When used as a warhorn it can mean either "here comes fun!" or "I'm coming to kill you" (or both) depending on the context. Otherwise defined as an ear-splitting good time.
The bugles commonly called "cavalry bugles", because that's what they come with, have no keys and can only play 4ths and 8ths. Forinstance, A B flat bugle can only play B flats and Fs, though of many octaves.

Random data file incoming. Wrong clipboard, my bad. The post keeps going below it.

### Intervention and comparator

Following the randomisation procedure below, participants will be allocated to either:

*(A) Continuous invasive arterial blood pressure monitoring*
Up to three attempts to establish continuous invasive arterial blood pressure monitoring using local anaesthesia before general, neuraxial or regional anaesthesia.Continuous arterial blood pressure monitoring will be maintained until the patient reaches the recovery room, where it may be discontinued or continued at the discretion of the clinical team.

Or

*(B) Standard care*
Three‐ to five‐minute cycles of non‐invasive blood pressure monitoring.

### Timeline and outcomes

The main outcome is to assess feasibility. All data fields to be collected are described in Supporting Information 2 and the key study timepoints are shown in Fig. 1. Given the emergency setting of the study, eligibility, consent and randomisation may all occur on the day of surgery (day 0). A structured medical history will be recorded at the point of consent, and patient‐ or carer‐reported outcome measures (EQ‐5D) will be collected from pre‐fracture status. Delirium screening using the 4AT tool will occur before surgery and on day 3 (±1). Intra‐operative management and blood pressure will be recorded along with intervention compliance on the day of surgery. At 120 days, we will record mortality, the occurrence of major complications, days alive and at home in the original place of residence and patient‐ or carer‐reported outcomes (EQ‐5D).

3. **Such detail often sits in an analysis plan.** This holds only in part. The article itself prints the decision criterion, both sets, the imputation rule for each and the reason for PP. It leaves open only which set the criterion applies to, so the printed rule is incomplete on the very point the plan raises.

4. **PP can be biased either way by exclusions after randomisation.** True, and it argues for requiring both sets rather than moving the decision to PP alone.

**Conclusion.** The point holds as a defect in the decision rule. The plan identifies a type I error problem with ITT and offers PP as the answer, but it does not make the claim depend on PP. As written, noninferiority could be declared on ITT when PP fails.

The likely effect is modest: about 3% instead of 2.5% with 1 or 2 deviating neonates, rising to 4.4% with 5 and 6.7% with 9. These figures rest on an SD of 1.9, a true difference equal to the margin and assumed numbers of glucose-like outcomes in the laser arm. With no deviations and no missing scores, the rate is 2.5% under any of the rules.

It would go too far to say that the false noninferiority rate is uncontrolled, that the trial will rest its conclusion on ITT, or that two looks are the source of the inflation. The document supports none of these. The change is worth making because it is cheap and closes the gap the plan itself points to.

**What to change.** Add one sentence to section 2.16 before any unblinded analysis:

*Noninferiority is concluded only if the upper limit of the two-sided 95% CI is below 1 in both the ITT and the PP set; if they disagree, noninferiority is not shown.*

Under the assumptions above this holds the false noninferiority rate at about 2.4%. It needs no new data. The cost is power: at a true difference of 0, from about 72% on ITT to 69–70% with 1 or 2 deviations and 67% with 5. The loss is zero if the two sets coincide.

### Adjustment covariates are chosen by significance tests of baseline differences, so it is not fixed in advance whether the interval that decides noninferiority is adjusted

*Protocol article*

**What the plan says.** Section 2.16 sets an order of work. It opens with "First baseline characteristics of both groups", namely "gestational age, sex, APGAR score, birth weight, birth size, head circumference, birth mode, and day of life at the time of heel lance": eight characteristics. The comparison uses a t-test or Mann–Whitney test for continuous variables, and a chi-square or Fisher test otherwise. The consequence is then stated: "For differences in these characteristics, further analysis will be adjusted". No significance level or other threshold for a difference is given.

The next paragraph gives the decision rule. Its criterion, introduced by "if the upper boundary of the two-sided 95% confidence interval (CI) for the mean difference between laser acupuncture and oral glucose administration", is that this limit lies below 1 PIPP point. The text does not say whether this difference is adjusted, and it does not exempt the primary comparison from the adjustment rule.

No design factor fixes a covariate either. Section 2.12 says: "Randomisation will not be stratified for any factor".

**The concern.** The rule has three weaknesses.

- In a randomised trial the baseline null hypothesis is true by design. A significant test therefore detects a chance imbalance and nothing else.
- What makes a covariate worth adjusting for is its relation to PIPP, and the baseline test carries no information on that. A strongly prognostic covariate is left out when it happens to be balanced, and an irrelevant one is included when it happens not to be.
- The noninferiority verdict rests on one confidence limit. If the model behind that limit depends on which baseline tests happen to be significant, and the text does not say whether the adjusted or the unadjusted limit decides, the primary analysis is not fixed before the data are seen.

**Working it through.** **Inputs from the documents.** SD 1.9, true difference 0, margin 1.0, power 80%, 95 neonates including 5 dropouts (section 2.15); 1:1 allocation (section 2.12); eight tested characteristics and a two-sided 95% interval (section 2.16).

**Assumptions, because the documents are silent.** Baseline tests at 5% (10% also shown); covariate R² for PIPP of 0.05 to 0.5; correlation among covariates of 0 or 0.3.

Modern bugles are keyed and also called Kent Bugles.
A bugle-horn used as a heraldic charge is always depicted as a medieval-style warhorn hanging from a short ribbon. If the ribbon is a different colour from the horn itself, the tincture must be noted in the blazon.
Bugle or bugleweed is a member of the mint family.